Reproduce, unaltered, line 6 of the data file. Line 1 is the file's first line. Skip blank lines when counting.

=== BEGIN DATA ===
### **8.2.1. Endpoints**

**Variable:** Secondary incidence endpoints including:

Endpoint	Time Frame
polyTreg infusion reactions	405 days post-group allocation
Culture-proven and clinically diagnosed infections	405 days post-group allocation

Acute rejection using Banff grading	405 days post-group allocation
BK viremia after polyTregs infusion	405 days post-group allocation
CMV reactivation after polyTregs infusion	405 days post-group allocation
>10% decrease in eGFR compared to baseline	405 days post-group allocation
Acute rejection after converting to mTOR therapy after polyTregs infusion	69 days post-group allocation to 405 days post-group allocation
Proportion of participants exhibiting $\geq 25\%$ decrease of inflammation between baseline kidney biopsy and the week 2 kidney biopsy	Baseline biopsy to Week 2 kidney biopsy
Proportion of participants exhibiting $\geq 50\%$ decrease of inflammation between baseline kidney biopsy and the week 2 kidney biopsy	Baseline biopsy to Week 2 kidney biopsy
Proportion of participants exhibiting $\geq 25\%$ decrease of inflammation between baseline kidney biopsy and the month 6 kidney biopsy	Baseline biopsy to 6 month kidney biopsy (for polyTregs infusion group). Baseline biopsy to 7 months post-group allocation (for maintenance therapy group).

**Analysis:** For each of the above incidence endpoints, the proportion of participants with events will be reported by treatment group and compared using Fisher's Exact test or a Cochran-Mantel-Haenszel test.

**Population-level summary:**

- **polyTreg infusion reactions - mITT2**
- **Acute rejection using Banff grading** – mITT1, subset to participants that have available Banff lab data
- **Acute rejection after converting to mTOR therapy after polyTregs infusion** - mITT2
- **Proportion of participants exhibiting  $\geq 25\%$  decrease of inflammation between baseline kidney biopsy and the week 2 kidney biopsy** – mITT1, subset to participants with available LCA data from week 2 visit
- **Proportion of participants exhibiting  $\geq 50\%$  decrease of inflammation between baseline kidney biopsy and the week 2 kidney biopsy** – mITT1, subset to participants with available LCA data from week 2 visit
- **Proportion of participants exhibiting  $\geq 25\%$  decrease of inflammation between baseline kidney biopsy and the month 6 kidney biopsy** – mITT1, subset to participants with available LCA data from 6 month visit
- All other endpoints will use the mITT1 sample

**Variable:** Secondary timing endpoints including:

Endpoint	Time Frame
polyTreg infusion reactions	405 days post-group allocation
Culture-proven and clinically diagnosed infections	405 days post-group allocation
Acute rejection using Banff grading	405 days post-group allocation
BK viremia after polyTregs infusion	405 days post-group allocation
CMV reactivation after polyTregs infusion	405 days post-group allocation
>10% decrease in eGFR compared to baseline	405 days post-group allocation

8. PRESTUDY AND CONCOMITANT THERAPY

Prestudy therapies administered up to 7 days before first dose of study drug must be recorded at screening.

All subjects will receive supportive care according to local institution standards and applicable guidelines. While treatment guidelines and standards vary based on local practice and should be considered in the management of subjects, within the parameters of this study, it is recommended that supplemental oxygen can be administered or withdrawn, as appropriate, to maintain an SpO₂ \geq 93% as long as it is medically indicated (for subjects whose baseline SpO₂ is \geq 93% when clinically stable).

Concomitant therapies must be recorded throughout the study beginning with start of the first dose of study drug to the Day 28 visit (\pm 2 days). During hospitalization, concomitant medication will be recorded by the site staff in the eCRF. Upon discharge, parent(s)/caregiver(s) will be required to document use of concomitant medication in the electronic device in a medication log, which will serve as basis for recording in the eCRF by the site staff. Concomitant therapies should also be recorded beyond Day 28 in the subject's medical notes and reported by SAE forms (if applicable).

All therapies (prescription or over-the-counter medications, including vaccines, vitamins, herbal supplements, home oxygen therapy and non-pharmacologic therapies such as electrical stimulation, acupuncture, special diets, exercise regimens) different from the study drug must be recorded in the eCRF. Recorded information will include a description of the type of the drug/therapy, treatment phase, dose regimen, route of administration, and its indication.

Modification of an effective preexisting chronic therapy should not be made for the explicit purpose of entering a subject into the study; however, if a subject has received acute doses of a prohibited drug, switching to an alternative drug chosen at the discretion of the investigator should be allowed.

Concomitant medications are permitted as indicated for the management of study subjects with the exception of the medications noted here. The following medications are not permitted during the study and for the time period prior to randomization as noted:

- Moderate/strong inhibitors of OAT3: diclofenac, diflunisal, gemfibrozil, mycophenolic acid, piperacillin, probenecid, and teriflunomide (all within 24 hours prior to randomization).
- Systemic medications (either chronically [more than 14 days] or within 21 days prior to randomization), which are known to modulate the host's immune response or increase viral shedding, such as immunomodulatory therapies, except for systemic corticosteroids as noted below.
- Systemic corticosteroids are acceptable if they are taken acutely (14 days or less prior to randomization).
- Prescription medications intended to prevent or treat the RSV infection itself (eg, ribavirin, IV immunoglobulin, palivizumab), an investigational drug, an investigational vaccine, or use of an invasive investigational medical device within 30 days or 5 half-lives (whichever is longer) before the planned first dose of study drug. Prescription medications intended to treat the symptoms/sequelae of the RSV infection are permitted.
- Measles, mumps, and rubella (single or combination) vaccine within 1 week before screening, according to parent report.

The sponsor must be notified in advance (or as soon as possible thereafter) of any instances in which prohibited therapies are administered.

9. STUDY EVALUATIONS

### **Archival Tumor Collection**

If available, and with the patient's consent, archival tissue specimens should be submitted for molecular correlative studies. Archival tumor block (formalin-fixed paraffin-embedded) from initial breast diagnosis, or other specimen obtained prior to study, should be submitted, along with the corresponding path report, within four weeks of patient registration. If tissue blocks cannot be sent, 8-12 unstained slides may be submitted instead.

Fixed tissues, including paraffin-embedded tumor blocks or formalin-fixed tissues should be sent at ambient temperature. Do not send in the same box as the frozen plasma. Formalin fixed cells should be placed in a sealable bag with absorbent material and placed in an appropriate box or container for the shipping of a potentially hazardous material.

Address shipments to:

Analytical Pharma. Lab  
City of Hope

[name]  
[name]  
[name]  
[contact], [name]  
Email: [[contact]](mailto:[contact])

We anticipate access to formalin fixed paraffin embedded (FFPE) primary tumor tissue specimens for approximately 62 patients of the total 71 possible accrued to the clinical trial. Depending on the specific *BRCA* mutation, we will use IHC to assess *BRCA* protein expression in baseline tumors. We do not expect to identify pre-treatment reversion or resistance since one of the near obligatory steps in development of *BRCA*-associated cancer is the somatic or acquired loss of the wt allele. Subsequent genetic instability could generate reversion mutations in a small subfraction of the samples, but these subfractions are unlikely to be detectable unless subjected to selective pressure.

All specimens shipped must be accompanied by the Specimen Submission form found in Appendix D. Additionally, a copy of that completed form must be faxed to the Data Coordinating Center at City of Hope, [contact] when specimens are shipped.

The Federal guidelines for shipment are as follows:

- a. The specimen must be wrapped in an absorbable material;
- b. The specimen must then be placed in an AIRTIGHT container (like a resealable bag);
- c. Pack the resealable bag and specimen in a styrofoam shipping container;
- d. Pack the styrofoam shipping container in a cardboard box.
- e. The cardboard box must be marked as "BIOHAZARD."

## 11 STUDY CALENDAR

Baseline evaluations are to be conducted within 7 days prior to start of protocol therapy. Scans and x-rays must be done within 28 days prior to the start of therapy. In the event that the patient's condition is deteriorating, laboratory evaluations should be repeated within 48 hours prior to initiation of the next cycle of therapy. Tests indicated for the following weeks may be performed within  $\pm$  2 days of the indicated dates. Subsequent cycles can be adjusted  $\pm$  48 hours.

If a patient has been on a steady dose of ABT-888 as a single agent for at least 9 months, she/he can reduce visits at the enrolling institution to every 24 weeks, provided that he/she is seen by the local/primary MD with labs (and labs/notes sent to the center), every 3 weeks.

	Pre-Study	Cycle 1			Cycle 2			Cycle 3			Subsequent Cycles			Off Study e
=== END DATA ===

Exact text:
Acute rejection using Banff grading	405 days post-group allocation